As COVID-19 spreads across the United States, Americans are learning to self-isolate and realizing how hard it can be. Bianca Tylek, a long-time prison abolitionist, sees this moment as an opportunity for us to rethink our current justice system—all of it. "Need help dealing with isolation? Call a friend who’s done time in solitary,” Bianca Tweeted. “But first: 1) recognize that this is not even close to the torture they endured 2) appreciate their empathy because they couldn’t call you."
And while her Twitter threads about the history and value of prison labor, correctional health as public health, and the importance of a phone call in prisons have garnered thousands of likes and retweets, Bianca has been doing far more than tweeting during the COVID-19 crisis.
The founder and director of Worth Rises, a national non-profit dedicated to dismantling the prison industry, Bianca explains that she's been "focused on the ways that the prison industry is using the COVID-19 pandemic to further exploit incarcerate people and their families." First and foremost, Bianca is working on getting people out of prison.
She told the Financial Times, "We’re in a really bad position. Contagious diseases move remarkably fast in prison. We have to release people from prison. There’s no other way of looking at it."
Worth Rises has been calling for early releases to prevent COVID-19-related deaths in prisons, asking for data on testing in prisons to protect those currently incarcerated, advocating for free prison phone calls so incarcerated people can regularly reach their families, especially with the suspension of visits, and calling for fair wages for the thousands of incarcerated workers contributing to the emergency response.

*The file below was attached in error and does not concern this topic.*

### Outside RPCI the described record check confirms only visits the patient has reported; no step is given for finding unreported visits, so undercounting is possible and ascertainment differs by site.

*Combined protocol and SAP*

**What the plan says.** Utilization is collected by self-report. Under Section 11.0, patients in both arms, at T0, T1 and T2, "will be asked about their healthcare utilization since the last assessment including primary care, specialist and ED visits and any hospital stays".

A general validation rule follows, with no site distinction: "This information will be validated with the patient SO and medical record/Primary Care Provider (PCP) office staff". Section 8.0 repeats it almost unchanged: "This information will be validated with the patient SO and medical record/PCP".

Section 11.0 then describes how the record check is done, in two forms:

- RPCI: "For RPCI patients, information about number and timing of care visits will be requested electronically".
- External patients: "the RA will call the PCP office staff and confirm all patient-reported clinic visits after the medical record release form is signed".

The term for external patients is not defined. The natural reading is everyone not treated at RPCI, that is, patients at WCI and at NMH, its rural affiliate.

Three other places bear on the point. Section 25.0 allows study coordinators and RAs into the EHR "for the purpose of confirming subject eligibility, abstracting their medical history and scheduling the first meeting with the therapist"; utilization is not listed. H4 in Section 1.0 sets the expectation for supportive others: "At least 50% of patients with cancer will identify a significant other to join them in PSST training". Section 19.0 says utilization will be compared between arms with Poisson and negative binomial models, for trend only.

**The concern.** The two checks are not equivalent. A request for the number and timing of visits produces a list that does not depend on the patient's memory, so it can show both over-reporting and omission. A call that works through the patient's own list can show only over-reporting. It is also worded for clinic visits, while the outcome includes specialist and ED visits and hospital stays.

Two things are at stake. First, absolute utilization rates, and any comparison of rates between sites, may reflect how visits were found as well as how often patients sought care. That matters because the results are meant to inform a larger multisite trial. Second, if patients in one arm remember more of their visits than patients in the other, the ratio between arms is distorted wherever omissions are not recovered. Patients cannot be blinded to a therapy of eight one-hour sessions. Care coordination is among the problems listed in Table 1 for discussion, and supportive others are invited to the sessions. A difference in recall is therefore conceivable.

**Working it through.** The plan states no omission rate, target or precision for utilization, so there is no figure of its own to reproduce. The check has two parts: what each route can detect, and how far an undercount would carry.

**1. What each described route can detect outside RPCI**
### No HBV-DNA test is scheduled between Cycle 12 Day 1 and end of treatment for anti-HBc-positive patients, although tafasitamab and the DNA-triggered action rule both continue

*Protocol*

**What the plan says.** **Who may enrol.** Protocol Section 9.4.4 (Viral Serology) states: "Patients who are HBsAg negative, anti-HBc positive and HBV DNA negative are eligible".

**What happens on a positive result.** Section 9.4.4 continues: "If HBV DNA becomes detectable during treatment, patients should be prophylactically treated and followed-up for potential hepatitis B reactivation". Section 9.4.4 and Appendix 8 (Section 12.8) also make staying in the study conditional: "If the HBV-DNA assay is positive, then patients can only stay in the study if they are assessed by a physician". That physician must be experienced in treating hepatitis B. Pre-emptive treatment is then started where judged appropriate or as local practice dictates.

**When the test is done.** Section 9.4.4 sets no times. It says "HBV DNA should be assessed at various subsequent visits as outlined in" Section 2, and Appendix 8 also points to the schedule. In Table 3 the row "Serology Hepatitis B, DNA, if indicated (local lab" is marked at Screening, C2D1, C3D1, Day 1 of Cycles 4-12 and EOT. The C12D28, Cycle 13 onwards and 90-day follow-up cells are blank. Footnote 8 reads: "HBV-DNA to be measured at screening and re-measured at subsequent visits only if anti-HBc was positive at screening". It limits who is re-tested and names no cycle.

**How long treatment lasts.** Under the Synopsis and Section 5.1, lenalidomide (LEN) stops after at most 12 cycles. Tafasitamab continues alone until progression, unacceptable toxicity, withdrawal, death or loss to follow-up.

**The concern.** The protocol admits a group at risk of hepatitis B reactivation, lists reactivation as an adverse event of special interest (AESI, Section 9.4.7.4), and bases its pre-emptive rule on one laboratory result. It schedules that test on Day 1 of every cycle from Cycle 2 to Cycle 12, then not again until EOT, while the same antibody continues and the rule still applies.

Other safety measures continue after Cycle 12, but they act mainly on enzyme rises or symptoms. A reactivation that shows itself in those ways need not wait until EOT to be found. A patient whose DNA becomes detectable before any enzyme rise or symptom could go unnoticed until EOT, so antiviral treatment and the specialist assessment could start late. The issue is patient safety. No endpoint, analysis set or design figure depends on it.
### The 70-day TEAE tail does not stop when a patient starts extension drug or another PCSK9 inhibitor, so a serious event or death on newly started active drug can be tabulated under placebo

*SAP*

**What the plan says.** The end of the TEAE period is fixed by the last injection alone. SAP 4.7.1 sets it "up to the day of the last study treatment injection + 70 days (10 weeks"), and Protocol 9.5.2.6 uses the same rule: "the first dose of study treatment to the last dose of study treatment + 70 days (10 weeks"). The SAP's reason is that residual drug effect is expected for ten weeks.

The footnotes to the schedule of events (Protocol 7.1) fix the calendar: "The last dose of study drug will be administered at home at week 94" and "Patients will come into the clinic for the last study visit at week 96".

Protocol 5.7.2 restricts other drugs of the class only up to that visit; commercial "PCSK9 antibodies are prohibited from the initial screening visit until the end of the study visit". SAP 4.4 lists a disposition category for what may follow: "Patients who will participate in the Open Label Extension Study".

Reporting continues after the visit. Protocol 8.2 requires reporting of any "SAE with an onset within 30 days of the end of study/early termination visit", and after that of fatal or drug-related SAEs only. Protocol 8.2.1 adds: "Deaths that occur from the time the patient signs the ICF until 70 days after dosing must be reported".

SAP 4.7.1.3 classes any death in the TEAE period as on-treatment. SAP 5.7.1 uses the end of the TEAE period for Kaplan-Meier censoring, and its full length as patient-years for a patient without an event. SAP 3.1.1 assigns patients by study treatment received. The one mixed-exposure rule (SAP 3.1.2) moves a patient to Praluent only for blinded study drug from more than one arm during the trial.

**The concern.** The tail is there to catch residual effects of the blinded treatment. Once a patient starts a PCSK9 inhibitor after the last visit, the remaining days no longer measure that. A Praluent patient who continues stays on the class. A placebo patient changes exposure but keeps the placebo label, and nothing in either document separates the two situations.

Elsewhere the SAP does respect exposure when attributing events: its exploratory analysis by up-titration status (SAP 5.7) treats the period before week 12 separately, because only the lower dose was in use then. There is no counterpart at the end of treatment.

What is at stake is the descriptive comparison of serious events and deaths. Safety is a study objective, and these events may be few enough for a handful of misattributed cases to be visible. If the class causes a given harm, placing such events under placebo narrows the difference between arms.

Thanks in part to the work of Worth Rises, in early April the Federal Bureau of Prisons announced that it made phone calls free for the more than 170,000 people in federal prisons for the duration of the global pandemic.
It was just one year after graduating from Harvard Law School that Bianca founded Worth Rises.
"I was trying to provide one answer to the privatization trend in criminal justice today. But as I started to survey the advocacy landscape, looking for a home for my work, I realized that there wasn’t an organization focused on addressing the broader issue of justice commercialization," Bianca explained. "There were organizations that focused on the privatization of one specific point of the punishment continuum, but it seemed to be an issue that needed a more comprehensive approach or at the very least someone’s direct attention."
The child of a Polish father and Ecuadorian mother, Bianca was born in New York and grew up in New Jersey. Raised by non-English speaking relatives, her English suffered, and she was placed and forgotten in remedial classrooms for years. By the time she resurfaced in middle school, trauma and resentment led to delinquency. In high school, Bianca struggled with the murder of her boyfriend, caring for friends suffering from opiate addiction, and her own time on probation.
Despite all that, her grades soared. Bianca was accepted to Columbia University, where her mathematical prowess led naturally to a career in investment banking. But her journey was one she needed to revisit—there were too many people left behind. Bianca transitioned into the social sector, working in strategic innovation for Teach for America and developing College Pathways, an innovative program that prepares men incarcerated on Rikers Island for college-level education.
Bianca received her JD degree at Harvard in 2016. She was a member of Harvard Defenders, the Prison Legal Assistance Project, and Reclaim Harvard Law. ∎